Millionaire is, then, the exemplary manifestation of late-capitalist economic ethics, a product of the deregulation of prizes in the late-Nineties, which had previously been limited by the Independent Broadcasting Association to the “value of a small car”. As the number of millionaires in Britain exploded, making money quick on the markets or online, every pub-intellectual wanted a shot. And Millionaire displays an aesthetic that perfectly reflects this new political economy. Think gladiatorial arena for the computer age: the circus maximus via Tron. The contestant and quizmaster sit on three-foot-high Pietranera Arco All chairs, an LG computer monitor before each, in the pit of an amphitheatre which houses the audience in seating high above. The colours are black and neon blue, with shards of blinding silver and gold. Contestants have to wear bright colours so that they don’t disappear into the background, and zany patterns fritz the cameras.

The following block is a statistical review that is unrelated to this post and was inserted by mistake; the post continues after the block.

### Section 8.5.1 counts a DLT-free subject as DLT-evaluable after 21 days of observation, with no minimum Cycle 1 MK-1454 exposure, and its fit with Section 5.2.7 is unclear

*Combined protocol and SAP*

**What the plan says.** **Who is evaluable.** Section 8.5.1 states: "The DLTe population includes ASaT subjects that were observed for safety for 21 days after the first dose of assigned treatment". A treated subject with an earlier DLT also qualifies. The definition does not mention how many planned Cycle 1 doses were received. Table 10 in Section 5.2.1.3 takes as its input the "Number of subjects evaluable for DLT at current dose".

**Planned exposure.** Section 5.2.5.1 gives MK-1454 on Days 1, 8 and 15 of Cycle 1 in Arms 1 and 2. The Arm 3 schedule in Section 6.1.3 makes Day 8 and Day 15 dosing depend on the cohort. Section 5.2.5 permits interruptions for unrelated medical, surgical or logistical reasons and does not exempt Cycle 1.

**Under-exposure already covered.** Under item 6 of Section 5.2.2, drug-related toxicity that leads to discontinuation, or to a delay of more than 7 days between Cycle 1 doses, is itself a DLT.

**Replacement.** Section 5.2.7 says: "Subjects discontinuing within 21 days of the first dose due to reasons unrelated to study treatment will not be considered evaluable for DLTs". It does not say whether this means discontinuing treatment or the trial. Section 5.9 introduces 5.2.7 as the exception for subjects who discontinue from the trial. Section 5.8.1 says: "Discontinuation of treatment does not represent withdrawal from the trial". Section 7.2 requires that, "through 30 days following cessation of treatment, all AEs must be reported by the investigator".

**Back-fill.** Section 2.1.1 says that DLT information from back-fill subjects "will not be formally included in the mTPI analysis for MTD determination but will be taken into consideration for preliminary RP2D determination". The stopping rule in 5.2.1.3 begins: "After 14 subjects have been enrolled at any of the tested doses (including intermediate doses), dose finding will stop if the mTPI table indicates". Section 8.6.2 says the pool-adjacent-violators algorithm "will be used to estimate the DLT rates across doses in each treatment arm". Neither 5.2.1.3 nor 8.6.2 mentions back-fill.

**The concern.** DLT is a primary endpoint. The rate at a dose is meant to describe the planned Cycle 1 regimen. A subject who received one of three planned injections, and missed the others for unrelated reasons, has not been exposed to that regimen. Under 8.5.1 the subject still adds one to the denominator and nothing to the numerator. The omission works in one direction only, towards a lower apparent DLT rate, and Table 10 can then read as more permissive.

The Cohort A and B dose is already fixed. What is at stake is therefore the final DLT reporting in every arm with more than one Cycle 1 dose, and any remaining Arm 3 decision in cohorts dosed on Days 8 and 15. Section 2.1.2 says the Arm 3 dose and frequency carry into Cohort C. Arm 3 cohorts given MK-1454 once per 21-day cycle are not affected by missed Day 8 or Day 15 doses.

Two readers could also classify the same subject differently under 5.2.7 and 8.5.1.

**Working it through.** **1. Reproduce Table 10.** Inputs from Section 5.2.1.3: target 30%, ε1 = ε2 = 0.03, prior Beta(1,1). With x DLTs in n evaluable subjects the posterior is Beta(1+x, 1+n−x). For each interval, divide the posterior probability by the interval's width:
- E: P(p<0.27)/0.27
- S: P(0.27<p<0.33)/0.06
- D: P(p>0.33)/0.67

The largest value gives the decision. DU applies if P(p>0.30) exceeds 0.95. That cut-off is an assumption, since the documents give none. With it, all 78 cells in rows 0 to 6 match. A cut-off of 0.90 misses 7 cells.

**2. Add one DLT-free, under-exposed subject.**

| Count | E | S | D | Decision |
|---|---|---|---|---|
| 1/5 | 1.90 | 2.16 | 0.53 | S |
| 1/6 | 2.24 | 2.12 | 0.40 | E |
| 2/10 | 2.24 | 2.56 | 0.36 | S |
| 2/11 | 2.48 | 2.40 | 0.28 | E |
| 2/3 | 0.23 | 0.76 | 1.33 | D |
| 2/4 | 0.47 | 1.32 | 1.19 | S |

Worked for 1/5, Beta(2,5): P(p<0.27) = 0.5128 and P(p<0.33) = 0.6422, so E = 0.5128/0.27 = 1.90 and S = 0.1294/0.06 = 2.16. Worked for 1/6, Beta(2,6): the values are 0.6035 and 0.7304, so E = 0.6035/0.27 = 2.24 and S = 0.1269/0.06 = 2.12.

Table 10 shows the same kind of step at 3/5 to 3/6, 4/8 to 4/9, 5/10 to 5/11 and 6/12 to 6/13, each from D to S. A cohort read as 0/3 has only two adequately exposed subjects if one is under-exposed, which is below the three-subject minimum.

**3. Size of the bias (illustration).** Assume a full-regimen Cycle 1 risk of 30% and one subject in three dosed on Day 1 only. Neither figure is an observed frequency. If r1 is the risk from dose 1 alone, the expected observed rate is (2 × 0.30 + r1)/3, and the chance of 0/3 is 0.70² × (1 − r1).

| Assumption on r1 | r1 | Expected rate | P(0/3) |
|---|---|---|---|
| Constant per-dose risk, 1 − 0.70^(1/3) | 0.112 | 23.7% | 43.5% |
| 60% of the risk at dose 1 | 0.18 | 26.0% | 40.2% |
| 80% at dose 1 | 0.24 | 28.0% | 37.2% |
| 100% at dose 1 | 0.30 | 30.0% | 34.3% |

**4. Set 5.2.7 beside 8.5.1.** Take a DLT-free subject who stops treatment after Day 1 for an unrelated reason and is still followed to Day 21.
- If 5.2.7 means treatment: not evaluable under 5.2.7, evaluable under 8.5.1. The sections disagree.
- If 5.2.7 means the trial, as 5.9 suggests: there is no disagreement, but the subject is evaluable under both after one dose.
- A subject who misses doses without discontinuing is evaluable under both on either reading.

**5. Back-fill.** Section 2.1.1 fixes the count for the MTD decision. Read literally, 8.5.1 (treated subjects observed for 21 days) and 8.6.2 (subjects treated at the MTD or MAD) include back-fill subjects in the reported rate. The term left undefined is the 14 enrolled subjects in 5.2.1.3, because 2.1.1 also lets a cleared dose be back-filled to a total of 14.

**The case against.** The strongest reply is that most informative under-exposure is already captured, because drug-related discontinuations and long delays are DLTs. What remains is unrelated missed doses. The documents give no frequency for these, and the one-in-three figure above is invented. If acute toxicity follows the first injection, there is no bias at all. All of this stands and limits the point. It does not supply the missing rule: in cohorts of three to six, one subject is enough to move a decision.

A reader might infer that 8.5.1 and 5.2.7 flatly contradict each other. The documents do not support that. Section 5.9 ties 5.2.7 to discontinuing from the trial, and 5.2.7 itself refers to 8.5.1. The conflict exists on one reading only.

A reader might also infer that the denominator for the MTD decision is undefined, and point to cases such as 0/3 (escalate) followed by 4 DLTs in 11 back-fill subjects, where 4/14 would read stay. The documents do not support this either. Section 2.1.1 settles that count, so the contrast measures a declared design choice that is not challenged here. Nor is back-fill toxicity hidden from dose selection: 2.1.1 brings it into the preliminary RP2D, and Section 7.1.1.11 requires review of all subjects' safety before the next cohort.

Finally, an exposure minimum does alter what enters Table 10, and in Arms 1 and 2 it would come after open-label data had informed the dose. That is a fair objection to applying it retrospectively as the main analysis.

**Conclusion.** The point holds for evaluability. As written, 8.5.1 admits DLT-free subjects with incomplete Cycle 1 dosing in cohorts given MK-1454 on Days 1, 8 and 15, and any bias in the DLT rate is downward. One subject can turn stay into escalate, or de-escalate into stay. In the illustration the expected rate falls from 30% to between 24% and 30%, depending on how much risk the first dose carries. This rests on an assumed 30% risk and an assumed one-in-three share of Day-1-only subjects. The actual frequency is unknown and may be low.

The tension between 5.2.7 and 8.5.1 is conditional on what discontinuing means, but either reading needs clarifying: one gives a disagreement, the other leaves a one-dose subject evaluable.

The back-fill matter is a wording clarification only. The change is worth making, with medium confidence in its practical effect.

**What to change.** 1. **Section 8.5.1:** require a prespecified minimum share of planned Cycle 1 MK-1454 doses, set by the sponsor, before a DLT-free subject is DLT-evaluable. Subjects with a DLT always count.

This aesthetic is now ubiquitous across prime-time TV, having been imported into the high-octane Syco world of talent shows and idols by British-born set designer Andrew Walmsley, who designed sets for the illusionist Paul Daniels when he was 15. Walmsley, who now lives in Vegas, wanted to shake up the staid appearance of previous quizzes: “They were still using video walls made out of plain glass TV screens, instead of the flat plasma screens. It was so Eighties-looking.” A doff of the cap also to the composers of the music beds, father-and-son duo Keith and Matthew Strachan. The sound is designed so that its rhythm mimics a heartbeat, while the pitch increases by a semitone for each subsequent question, the music getting higher in line with the stakes. A pyramid scheme of sound and fury and trivia.